The early colonial patriots recognized that it was Parliament who was taxing them and sending troops in their midst, so their grievances were brought to the King. In fact, what the colonists wanted was for the King to take back the power that had been taken from the Crown in 1688—to overrule Parliament and to govern the colonies directly, thus turning back the clock on the English Constitution. In other words, they wanted the King to be the King and rule over them like it used to be!

The problem was, however, that King George III refused to do what they wanted. In fact, he essentially ignored their letters. George was widely known as being mentally ill, so it’s little wonder he didn’t take on Parliament in any case. When the King didn’t respond, the Revolutionary War was the result.

Washington

“You are now king under a different name.” – James McHenry in a letter to George Washington, March 29, 1789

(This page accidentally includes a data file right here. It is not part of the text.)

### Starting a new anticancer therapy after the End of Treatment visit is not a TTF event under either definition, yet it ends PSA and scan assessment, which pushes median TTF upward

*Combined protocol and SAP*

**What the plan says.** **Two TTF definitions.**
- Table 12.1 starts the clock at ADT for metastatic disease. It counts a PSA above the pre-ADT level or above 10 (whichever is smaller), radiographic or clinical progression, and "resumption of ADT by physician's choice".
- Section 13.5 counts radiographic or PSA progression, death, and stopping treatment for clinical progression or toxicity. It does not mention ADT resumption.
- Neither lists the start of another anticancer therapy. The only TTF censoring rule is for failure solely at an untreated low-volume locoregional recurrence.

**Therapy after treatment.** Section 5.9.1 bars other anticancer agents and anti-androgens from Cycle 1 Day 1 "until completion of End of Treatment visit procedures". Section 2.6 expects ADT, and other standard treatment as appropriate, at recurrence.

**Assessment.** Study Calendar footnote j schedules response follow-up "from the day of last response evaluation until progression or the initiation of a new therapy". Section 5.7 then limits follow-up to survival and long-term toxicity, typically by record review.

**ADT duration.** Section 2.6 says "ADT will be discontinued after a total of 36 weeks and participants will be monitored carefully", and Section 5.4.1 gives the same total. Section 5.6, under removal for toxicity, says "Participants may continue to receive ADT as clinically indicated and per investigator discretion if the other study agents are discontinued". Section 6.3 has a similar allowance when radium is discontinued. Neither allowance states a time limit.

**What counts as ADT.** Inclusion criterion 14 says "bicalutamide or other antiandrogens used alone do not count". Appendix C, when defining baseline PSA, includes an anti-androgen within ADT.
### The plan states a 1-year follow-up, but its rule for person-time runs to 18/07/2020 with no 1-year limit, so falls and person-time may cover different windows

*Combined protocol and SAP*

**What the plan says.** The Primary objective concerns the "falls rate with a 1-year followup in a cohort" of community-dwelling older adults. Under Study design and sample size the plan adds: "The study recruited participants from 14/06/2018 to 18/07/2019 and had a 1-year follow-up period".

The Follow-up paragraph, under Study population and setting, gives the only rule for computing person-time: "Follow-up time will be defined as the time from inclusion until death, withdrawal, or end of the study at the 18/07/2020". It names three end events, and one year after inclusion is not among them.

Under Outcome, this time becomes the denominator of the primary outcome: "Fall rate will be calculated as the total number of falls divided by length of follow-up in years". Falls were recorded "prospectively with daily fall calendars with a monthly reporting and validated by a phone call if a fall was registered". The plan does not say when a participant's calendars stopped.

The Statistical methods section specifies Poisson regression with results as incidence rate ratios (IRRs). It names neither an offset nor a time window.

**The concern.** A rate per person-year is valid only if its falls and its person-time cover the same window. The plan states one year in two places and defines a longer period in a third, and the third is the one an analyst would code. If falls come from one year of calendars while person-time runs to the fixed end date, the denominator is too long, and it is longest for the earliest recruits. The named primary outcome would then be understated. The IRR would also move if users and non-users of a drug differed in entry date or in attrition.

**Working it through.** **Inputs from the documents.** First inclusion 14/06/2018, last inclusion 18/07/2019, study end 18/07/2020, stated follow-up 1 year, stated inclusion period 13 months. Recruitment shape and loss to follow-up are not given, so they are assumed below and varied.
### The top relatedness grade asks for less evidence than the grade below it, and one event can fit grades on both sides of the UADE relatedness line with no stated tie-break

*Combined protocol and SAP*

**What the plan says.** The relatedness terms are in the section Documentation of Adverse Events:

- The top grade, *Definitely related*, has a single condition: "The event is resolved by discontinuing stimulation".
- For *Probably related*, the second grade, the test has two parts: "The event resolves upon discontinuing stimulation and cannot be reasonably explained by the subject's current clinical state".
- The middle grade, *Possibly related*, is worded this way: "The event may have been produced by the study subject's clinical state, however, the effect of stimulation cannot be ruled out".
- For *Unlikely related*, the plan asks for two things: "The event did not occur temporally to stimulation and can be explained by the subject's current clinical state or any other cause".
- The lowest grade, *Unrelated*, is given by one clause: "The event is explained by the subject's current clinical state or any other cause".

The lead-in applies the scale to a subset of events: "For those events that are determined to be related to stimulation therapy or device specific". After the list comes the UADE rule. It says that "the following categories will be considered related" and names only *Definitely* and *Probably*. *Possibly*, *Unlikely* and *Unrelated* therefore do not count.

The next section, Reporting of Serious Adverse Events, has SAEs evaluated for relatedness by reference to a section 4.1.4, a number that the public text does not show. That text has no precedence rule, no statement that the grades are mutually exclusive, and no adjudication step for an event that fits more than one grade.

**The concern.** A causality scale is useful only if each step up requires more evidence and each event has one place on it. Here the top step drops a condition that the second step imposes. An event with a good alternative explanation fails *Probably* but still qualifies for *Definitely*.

But that didn’t end the Founding Fathers’ desire for some form royalty. After the war, when it came time for the new country to establish its federal government and Constitution, those who had defended the idea of royal authority before the war—John Adams and Alexander Hamilton among them—began to advocate for the Presidency as a single office with sweeping powers that were far more extensive and expansive than any British monarch had had for more than a hundred years. In effect, they advocated for a royal Presidency. Legend has it that some wanted to make George Washington the king of the new nation, but there is little evidence for this. One of his aides, however, did say, quite correctly, “You are now a king under a different name.”

Nelson argues the power the President wields today is the result of the Founders’ constitutional bias toward royalty, so we shouldn’t be surprised when it is used by Presidents throughout history. As Nelson puts it, one one side of the Atlantic you wound up with kings without a monarchy, while on the other side you wound up with a monarchy without kings.